data privacyKeypoint: The Washington House of Representatives passed an amended version of the WPA containing a private right of action.

On Friday, March 6, the Washington House of Representatives passed an amended version of the Washington Privacy Act (WPA) (SB 6281). Among other changes, the House WPA contains a private right of action that would allow state residents to sue data controllers for technical violations of the bill’s provisions. The House WPA now moves back to the Senate for further consideration. Lawmakers have until Thursday, March 12, to resolve the differences between the House and Senate WPA versions.

Background

As discussed in our prior post, the WPA passed the state Senate almost unanimously on February 14. The WPA then moved to the House, where the House Innovation, Technology & Economic Development (ITED) Committee passed an amended version on February 28.

The ITED Committee’s most significant amendment was the addition of a private right of action. The ITED Committee also passed amendments to the WPA’s facial recognition provisions. (A discussion of all of the amendments is available here.) During the last two legislative sessions, these two provisions – enforcement and facial recognition – have been the primary obstacles to passage of the WPA and may once again result in the defeat of the bill.

Amendments & Passage in the House

On March 6, the House passed a further amended version of the ITED Committee’s WPA. The vote of 56 to 41 (with one abstention) was not along strict party lines; however, Democrat lawmakers represented most of the support with only a handful of lawmakers having crossed party lines. This stands in stark contrast to the bipartisan bill passed in the Senate earlier this year.

While on the House floor, lawmakers offered numerous amendments, most of which were not adopted.

However, one amendment that was adopted struck all of the facial recognition provisions from the House bill. That amendment occurred shortly after the House separately passed Senate Bill 6280, which also deals with the use of facial recognition technology. As with the WPA, because different versions of Senate Bill 6280 have now passed both chambers, they would need to be reconciled to pass. The Senate, however, quickly reacted by refusing to concur in the House amendments and asking the House to recede them.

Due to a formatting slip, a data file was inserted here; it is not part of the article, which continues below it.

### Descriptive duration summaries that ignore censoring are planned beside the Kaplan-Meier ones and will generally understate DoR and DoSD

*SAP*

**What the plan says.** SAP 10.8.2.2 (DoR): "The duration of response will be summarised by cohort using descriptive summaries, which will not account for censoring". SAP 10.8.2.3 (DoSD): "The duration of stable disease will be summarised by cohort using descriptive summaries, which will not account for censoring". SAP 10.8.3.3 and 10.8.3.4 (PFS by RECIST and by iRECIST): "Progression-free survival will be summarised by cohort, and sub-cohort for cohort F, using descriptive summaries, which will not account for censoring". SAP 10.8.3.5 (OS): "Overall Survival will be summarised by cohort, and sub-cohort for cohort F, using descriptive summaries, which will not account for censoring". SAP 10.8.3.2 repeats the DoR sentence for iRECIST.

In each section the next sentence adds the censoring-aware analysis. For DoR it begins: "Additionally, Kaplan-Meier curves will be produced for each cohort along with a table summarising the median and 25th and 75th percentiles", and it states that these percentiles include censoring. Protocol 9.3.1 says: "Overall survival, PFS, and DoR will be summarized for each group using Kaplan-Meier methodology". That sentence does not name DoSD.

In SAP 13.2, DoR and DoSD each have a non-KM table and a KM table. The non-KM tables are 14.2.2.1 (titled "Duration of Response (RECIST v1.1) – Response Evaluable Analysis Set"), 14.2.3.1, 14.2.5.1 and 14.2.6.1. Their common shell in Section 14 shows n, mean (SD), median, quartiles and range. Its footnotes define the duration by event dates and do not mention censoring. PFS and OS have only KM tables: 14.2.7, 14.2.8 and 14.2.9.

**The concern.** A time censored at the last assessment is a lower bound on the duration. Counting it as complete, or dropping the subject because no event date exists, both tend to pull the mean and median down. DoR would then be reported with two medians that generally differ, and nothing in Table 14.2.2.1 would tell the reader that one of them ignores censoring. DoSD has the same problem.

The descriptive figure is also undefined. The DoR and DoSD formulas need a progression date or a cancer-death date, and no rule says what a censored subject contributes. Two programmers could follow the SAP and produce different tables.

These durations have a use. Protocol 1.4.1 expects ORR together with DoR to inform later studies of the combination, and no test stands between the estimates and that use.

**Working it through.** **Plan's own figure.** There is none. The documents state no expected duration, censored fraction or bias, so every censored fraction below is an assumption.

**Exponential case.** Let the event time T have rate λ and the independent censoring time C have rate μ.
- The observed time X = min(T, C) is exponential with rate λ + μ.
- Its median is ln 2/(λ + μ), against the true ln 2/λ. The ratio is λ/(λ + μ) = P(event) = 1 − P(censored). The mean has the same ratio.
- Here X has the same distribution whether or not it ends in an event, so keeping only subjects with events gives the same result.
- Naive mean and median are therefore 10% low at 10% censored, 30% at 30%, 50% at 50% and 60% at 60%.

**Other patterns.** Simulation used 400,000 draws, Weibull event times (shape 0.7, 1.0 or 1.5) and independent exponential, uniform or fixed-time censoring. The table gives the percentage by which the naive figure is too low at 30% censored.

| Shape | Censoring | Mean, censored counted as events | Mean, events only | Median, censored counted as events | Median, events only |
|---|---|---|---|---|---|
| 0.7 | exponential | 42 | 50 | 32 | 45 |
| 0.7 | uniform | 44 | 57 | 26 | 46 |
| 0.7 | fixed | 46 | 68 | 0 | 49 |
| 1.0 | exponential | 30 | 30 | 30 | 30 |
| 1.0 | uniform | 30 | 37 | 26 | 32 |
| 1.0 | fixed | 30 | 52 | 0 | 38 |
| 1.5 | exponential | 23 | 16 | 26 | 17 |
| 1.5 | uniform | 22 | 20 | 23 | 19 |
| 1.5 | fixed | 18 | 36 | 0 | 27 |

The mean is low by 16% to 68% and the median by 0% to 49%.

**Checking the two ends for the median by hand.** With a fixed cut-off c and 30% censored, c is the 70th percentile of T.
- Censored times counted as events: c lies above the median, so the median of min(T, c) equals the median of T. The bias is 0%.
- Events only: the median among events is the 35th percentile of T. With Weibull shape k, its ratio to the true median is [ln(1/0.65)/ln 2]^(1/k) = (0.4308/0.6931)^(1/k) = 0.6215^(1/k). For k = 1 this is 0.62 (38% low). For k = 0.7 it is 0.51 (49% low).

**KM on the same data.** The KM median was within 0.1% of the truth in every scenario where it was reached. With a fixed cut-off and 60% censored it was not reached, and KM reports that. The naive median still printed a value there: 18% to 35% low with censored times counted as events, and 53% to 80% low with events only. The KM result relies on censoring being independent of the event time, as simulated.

The House also adopted two other amendments to the WPA. First, it adopted an amendment specifying that photographs or other visual depictions of a person cannot be considered “pseudonymous data.” Second, it tweaked the definition of “deidentified data.”

What Happens Next?

While we are by no means experts in the Washington state legislative process, the Washington Legislative Support Services has produced a great tutorial on this process.

The amended WPA will go back to the Senate for further consideration. The Senate can (i) pass or reject the WPA as amended, (ii) ask the House to recede its amendments, or (iii) request a conference committee. The conference committee process would involve members of both chambers meeting to try to resolve the differences between the WPA as amended by the House and the version originally passed by the Senate. If the conference committee reached a compromise, both chambers would have to adopt the conference committee report for the WPA to pass.